I’ve been meaning to blog about this video clip of Google CEO Eric Schmidt’s take on Web 3.0.  It’s a fascinating explanation and prediction of the next phase of the Internet.  His explanation is so good, I’d rather let you just listen to the explanation rather than attempt to paraphrase it.  You can tell this guy has a Ph.D.

We’re probably not yet there at Web 3.0, but the possibilities seem fast approaching.  We’ve barely had time to digest Web 2.0, but here’s a video with a good explanation of the history behind the term Web 2.0.

In my legal scholarship, I try to analyze complications created by new technologies for existing paradigms of law, usually in the area of intellectual property.  Right now, I’m continuing my exploration of how Web 2.0 affects our copyright laws.  Hopefully, I’ll have a draft soon to share online.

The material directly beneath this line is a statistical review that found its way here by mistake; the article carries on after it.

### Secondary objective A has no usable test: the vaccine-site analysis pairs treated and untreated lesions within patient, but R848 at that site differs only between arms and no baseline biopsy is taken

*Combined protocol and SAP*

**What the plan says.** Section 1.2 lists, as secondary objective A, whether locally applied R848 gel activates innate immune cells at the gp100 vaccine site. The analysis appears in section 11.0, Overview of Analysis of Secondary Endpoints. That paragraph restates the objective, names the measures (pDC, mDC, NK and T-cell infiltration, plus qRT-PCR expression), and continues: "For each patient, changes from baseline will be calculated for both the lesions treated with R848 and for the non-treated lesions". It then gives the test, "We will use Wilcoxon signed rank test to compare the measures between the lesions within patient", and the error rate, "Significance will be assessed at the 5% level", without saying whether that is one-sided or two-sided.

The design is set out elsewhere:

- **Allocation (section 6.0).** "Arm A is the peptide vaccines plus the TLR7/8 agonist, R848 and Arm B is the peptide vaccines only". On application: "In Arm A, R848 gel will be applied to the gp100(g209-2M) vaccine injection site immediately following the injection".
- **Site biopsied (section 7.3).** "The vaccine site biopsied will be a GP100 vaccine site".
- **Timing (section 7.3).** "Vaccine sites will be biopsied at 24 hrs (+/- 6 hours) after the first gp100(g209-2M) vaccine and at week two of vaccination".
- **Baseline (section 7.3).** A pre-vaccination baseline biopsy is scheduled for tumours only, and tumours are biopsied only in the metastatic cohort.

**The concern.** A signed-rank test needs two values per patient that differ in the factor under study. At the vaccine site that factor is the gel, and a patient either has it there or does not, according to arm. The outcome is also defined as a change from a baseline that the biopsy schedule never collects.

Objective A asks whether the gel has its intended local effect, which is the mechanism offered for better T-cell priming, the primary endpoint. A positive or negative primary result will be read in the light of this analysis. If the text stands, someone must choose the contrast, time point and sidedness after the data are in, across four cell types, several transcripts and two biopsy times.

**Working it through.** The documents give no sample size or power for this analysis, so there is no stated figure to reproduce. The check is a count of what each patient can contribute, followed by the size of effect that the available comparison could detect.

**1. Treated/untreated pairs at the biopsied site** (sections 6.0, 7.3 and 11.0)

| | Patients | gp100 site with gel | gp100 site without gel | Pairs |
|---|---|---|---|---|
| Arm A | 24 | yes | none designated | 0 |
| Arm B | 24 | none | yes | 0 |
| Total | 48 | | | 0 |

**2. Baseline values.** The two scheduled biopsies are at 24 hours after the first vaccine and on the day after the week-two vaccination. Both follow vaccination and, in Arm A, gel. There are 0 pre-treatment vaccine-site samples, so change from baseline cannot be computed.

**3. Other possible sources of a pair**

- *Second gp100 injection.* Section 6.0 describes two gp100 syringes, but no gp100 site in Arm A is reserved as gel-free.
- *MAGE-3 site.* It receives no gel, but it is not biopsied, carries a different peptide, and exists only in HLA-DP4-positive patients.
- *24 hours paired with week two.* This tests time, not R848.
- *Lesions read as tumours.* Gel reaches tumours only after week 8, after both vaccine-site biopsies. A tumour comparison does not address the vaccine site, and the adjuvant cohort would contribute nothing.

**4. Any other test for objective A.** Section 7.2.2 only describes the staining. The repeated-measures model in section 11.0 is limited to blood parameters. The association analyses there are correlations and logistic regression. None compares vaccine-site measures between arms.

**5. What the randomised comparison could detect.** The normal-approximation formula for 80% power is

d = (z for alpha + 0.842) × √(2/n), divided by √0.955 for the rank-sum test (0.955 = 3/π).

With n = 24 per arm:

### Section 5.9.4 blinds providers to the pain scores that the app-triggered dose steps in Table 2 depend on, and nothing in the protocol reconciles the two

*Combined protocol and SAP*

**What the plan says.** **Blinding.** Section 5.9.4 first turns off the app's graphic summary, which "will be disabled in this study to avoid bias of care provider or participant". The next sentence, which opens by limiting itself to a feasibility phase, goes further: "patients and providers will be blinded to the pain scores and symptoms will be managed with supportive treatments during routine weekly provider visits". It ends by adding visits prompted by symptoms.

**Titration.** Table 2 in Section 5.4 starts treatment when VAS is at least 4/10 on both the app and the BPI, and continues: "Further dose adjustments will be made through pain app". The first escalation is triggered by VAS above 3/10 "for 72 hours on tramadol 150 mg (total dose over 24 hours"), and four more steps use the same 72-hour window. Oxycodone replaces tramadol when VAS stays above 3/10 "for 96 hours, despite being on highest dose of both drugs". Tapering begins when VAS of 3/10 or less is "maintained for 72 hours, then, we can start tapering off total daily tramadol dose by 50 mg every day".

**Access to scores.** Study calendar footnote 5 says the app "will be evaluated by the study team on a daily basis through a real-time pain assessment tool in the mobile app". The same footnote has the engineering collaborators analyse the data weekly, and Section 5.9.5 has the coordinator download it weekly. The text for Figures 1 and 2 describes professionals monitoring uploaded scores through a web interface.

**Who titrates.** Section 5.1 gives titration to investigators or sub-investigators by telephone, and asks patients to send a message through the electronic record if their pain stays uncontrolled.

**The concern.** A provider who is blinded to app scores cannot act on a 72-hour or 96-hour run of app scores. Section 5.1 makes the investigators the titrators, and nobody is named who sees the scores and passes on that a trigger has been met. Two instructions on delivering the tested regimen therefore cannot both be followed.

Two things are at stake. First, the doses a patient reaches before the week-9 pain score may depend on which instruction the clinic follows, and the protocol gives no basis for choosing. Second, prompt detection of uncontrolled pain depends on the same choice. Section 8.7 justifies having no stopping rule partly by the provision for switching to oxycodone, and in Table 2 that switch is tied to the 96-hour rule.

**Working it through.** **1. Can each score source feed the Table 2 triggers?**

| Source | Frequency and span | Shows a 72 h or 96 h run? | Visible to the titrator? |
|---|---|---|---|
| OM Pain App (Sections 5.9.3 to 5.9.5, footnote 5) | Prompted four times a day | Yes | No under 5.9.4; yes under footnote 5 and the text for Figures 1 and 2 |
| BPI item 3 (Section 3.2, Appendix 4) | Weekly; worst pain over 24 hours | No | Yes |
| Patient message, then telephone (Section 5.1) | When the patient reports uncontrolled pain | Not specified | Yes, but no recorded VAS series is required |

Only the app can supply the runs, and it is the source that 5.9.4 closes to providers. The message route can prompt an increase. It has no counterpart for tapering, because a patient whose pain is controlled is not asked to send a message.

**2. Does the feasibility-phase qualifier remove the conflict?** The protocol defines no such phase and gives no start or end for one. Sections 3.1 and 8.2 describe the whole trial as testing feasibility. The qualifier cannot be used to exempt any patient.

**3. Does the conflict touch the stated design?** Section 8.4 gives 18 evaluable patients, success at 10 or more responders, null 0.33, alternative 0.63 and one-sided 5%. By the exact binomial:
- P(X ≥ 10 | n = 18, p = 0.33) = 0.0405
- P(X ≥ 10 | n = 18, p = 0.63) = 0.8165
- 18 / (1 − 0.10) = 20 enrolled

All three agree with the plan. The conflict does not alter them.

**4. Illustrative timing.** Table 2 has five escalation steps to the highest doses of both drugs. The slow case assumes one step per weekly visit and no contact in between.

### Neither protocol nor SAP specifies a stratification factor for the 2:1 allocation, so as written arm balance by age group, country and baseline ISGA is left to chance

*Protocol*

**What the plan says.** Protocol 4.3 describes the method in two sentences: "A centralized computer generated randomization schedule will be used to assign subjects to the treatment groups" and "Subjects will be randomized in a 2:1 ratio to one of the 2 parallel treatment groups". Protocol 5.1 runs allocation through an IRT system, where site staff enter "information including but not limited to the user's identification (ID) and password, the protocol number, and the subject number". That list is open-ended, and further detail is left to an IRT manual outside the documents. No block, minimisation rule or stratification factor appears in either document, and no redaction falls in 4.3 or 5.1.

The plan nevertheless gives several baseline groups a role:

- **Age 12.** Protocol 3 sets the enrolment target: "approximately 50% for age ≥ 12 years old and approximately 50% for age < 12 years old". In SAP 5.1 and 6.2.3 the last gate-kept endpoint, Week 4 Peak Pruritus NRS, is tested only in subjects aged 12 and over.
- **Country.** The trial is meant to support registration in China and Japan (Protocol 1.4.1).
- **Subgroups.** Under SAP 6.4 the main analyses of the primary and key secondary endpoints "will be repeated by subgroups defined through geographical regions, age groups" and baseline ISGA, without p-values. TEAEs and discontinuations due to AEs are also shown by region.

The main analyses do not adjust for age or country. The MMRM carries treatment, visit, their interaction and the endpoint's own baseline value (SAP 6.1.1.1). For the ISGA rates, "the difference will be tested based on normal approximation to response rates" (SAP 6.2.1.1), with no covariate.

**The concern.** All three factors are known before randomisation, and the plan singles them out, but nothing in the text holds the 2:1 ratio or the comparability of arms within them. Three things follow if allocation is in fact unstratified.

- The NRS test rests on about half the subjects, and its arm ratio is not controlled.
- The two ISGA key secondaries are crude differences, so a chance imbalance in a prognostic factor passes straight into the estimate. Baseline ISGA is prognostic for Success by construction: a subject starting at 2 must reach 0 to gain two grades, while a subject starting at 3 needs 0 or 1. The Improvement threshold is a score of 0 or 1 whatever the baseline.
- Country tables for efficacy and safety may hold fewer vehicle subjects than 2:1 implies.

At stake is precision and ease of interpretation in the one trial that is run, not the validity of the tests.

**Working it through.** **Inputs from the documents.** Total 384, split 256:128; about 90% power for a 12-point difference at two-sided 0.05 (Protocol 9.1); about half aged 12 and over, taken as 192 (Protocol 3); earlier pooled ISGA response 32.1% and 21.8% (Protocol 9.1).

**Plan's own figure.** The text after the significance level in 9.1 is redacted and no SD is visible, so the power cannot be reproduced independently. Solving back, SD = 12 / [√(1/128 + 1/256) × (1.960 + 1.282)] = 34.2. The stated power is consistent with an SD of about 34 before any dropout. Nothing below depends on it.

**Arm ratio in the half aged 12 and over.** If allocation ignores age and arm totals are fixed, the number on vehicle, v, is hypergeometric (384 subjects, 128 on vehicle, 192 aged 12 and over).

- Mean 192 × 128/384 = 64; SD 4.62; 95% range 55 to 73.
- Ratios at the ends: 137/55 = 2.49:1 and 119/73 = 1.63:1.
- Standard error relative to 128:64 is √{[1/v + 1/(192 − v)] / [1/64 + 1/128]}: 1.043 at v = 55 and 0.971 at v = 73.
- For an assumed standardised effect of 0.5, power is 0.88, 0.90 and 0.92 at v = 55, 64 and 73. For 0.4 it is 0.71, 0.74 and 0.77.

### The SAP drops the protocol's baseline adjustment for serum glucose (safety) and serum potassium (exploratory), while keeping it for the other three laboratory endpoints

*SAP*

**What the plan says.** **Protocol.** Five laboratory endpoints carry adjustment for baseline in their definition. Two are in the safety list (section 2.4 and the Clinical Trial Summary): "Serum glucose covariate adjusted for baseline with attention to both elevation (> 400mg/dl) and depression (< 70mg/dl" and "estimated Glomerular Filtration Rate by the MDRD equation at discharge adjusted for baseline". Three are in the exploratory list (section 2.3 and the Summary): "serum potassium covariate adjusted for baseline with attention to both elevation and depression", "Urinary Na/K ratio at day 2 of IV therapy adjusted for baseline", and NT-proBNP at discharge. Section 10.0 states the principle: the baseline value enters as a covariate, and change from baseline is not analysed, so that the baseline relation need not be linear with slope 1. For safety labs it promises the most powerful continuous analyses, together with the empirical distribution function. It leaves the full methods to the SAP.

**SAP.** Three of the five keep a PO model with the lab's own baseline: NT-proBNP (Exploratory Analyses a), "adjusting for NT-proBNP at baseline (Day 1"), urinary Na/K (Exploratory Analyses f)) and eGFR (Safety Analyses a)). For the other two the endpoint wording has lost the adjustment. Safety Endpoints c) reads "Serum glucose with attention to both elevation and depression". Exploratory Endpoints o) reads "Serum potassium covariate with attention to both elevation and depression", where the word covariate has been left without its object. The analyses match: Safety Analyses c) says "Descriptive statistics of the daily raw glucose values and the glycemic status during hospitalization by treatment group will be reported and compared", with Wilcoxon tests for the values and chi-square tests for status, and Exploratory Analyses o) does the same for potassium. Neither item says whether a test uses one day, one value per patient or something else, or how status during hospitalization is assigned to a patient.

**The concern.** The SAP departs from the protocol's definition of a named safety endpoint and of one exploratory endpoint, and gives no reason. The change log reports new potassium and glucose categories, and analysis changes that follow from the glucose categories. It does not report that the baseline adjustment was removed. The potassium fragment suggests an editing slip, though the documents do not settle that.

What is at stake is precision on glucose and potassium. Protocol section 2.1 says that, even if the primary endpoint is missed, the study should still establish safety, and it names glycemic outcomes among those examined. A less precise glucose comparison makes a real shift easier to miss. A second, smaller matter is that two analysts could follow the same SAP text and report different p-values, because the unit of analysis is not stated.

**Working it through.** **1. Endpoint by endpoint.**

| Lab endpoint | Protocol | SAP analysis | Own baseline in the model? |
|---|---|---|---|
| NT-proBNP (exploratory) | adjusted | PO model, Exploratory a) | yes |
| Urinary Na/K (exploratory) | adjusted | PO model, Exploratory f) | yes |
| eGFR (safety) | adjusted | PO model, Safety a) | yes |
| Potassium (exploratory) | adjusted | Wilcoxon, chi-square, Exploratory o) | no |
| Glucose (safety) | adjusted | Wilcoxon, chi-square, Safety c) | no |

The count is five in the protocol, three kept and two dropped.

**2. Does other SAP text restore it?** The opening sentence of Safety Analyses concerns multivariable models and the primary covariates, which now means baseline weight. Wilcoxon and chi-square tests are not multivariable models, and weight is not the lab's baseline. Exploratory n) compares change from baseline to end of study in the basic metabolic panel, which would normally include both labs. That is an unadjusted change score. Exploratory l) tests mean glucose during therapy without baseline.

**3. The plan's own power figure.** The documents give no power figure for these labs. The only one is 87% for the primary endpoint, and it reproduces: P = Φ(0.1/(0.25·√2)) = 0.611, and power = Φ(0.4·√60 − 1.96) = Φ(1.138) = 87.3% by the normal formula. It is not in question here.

Mossberg interviews Google CEO and Viacom CEO

June 1, 2007

News: WSJ writer Walter Mossberg also interviewed Google CEO Eric Schmidt and Viacom CEO Phillipe Dauman, separately, asking many questions about copyright law. Obviously, the two CEOs disagree.

Analysis: Because the DMCA safe harbor provision is not crystal clear, the uncertainty allows YouTube/Google and Viacom to have different takes on what it means.  Much of it revolves around how much burden to police YouTube for infringement should be left to individual copyright holders versus YouTube itself.

Google CEO announces new filtering system for YouTube

April 17, 2007

News:  At the National Association of Broadcasters, Google CEO Eric Schmidt said that YouTube will soon launch a filtering system called “Claim Your Content,” which reportedly “will automatically identify copyright material so that it can be removed.”  (More here)

Analysis:   Not yet clear whether this is the Audible Magic filtering technology for audio that had been announced back in February, or something more.